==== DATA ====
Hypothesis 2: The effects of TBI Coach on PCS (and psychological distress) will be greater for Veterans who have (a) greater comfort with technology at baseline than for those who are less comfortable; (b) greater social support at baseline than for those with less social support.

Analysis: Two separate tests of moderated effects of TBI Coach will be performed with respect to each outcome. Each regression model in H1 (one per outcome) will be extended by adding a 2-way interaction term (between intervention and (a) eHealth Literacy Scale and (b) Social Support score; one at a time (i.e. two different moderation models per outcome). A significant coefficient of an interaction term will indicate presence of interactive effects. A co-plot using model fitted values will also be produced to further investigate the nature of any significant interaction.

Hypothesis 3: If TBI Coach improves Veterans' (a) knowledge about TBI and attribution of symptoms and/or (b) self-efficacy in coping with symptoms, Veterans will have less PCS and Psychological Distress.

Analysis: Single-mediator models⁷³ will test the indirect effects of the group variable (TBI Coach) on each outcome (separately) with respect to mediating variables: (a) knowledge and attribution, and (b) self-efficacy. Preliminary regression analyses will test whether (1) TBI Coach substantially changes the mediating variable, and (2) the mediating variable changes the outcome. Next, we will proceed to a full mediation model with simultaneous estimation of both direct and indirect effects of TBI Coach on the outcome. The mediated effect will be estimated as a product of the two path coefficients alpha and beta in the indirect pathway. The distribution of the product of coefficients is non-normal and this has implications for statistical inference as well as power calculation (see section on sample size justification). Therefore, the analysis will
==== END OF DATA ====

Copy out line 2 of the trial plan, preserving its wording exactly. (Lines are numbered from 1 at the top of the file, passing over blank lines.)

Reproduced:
Analysis: Two separate tests of moderated effects of TBI Coach will be performed with respect to each outcome. Each regression model in H1 (one per outcome) will be extended by adding a 2-way interaction term (between intervention and (a) eHealth Literacy Scale and (b) Social Support score; one at a time (i.e. two different moderation models per outcome). A significant coefficient of an interaction term will indicate presence of interactive effects. A co-plot using model fitted values will also be produced to further investigate the nature of any significant interaction.